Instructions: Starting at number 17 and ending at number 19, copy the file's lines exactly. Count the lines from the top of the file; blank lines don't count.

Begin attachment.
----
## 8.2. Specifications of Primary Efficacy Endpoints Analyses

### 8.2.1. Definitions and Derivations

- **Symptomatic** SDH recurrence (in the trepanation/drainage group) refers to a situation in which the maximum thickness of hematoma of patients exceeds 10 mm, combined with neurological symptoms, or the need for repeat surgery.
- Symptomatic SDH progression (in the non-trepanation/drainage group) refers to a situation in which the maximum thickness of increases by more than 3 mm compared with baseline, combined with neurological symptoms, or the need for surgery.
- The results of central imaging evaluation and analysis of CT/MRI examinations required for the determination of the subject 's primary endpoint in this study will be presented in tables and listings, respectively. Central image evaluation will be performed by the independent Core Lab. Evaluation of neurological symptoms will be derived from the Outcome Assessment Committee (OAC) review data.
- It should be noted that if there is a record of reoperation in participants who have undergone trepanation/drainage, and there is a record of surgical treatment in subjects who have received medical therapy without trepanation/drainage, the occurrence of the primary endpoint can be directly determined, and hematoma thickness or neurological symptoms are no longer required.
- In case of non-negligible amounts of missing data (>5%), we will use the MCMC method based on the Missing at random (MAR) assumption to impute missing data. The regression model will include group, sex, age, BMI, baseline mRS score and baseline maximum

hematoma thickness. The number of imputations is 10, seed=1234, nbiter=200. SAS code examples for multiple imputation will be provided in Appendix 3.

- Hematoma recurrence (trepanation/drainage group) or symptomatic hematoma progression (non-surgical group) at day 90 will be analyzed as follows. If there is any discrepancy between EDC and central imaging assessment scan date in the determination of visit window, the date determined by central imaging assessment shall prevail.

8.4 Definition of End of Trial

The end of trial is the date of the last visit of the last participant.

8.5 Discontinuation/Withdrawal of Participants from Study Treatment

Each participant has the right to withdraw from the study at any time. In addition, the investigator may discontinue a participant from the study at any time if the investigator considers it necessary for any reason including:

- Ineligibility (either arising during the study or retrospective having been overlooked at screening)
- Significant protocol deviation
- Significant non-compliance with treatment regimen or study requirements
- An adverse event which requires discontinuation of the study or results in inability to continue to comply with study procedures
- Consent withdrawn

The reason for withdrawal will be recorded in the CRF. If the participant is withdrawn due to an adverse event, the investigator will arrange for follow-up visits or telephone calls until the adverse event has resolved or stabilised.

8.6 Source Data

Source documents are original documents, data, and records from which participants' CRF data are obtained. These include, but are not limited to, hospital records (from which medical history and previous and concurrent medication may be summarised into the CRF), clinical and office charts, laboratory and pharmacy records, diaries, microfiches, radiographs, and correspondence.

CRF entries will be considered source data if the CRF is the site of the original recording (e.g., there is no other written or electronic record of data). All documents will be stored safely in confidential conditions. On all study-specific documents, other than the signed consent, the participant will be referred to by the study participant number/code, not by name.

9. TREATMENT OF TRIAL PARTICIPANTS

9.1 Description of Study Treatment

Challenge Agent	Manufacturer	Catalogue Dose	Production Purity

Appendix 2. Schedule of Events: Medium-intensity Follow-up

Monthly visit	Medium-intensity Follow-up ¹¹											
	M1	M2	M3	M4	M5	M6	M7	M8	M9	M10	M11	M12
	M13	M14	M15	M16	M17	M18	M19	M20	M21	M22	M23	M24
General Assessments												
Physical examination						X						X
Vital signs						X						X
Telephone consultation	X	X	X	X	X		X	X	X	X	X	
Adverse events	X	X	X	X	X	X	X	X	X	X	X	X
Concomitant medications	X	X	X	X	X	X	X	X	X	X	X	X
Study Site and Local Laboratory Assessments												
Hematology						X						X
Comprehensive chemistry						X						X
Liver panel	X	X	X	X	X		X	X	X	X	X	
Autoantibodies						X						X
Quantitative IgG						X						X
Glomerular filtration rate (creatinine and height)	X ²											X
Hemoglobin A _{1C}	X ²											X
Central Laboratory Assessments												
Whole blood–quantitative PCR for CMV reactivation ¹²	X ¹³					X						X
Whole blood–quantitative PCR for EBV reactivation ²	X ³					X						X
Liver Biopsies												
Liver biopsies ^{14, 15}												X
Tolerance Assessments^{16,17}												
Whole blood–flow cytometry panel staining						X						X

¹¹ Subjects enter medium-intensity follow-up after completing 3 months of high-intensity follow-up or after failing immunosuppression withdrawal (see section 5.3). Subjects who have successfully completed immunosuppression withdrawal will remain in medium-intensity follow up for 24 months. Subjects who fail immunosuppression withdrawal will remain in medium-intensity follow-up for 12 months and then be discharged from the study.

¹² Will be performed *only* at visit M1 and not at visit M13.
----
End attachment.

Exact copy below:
- An adverse event which requires discontinuation of the study or results in inability to continue to comply with study procedures
- Consent withdrawn

The reason for withdrawal will be recorded in the CRF. If the participant is withdrawn due to an adverse event, the investigator will arrange for follow-up visits or telephone calls until the adverse event has resolved or stabilised.